A Cognitive Theory of Consciousness
Conscious experience is one of the most difficult and thorny problems in psychological science. Its study has been neglected for many years, either because it was thought to be too difficult, or because the relevant evidence was thought to be poor. Bernard Baars suggests a way to specify empirical constraints on a theory of consciousness by contrasting well-established conscious phenomena - such as stimulus representations known to be attended, perceptual, and informative - with closely comparable unconscious ones - such as stimulus representations known to be preperceptual, unattended, or habituated. Adducing data to show that consciousness is associated with a kind of global workplace in the nervous system, and that several brain structures are known to behave in accordance with his theory, Baars helps to clarify many difficult problems.
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unconscious with practice
The basic model
The neural basis of conscious experience
access to ERTAS
The fundamental role of context
Volition as ideomotor control of thought
edit the error in time
Attention self and conscious selfmonitoring
Self as the dominant context of experience
Consciousness is functional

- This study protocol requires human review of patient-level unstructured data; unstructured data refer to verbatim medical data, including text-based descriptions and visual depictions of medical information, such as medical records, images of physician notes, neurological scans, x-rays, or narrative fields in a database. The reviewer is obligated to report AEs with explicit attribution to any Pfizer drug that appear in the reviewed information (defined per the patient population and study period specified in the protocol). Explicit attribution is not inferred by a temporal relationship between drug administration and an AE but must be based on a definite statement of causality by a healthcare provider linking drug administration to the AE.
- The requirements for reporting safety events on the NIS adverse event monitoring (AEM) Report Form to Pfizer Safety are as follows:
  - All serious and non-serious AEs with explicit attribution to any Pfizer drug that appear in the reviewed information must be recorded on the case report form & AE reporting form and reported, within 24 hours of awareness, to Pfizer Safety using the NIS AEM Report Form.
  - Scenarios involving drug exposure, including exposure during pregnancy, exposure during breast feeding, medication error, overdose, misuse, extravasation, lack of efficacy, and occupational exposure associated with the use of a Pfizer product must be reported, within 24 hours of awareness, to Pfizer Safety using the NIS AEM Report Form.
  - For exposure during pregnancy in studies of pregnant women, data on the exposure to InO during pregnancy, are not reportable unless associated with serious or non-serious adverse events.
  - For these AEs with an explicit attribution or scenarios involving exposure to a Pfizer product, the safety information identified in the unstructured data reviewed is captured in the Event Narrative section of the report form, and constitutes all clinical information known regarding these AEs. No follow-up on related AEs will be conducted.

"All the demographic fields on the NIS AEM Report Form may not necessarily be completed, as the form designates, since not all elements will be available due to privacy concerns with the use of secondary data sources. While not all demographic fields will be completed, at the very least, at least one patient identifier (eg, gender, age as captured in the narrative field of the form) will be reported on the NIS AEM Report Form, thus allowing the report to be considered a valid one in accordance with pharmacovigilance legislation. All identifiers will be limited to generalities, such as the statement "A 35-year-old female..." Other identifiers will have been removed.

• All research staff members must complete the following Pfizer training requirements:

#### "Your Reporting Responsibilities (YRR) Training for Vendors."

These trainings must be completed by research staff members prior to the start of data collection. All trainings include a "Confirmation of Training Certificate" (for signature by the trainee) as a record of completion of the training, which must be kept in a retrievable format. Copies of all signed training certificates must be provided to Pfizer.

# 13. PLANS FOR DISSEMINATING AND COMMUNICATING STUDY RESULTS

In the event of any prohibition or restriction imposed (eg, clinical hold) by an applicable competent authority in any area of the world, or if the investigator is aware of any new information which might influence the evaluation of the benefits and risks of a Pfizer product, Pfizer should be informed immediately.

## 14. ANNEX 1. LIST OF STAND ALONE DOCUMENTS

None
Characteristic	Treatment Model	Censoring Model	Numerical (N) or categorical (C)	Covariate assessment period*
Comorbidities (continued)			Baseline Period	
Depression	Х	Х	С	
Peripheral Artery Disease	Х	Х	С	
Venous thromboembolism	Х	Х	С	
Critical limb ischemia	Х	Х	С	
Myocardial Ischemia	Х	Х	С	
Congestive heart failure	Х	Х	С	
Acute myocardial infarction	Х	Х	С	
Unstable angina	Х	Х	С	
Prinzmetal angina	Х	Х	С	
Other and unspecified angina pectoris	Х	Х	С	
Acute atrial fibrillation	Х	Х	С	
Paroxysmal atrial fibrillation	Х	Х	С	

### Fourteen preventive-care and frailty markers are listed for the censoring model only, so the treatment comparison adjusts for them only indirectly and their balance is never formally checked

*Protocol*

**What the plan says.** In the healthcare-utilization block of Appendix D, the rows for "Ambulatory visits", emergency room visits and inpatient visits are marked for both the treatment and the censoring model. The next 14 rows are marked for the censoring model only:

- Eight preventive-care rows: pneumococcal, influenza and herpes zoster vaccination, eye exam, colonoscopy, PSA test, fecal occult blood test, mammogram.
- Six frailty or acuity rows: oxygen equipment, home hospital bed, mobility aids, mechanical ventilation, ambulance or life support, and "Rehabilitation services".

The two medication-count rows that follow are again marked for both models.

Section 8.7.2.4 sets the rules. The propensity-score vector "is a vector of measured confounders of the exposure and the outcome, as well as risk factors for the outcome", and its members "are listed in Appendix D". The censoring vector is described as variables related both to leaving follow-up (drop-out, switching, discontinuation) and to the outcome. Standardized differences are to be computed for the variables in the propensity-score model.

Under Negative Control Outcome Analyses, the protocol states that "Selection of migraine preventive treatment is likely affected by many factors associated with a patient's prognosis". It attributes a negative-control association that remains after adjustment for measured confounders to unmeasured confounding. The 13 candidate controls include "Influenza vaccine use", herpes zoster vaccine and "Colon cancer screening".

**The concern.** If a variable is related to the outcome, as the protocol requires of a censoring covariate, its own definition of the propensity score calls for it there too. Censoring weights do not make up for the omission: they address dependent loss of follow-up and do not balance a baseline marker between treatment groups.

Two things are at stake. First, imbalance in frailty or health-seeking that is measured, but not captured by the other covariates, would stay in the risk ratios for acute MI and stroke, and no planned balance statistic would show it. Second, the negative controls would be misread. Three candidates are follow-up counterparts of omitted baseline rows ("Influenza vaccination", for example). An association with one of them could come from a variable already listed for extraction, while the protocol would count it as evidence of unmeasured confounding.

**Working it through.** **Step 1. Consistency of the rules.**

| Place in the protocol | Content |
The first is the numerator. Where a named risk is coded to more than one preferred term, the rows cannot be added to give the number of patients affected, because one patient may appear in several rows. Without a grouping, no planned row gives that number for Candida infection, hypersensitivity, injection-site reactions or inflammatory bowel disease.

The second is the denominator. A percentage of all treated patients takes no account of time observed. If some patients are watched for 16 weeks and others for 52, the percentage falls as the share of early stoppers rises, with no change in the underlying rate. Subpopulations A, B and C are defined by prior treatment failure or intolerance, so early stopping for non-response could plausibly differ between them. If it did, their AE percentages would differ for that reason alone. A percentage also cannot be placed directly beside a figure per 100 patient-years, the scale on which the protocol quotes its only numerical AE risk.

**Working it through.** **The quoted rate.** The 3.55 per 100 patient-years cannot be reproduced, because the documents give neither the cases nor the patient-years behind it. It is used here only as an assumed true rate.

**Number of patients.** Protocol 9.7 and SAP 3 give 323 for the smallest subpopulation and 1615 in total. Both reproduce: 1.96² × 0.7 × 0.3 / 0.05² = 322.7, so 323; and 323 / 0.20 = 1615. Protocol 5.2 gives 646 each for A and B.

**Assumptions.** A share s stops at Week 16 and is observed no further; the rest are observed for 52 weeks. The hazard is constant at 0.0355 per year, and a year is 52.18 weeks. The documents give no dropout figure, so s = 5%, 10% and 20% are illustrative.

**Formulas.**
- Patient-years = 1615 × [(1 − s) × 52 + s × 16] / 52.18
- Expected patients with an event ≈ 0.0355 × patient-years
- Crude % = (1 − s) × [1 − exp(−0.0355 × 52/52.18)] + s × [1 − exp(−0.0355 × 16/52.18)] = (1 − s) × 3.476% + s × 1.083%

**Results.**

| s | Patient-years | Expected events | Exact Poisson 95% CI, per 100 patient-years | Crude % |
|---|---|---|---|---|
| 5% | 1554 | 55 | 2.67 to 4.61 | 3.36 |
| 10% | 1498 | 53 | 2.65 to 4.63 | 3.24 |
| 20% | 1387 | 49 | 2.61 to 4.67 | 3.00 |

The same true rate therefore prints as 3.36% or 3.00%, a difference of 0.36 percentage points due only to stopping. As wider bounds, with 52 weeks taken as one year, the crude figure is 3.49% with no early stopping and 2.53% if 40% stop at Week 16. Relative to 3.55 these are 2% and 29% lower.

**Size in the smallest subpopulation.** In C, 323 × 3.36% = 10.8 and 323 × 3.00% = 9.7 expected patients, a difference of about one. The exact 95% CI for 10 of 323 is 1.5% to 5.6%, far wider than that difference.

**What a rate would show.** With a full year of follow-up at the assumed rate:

abstract access to consciousness activation adaptation ambiguity automatic attention Baars become conscious biofeedback brain Chapter cognitive compete competition components concepts conscious access conscious and unconscious conscious contents conscious events conscious experience conscious goal conscious goal-images constrain contrastive analysis cortex Dominant Goal Hierarchy editing errors evidence evoke example execution feedback Figure Function of consciousness global broadcasting global message Global Workspace theory goal contexts GW theory habituation hypnosis Hypothesis ideomotor control ideomotor theory imagery inner speech input intentions interpretation involuntary involves learning levels limited capacity mental images metacognitive Necker cube nervous system nonqualitative normal novel Options Context perceptual predictable presumably problem processes psychology qualitative recruit Redundancy Effects representation Reticular Formation retrieve scious seems self-concept self-monitoring self-system semantic semantic satiation sense sensory sentence Short Term Memory slips specialized processors stimulus subgoals suggests task tend thalamus theoretical thought tip-of-the-tongue trigger uncon unconscious processors violated visual voluntary action voluntary control word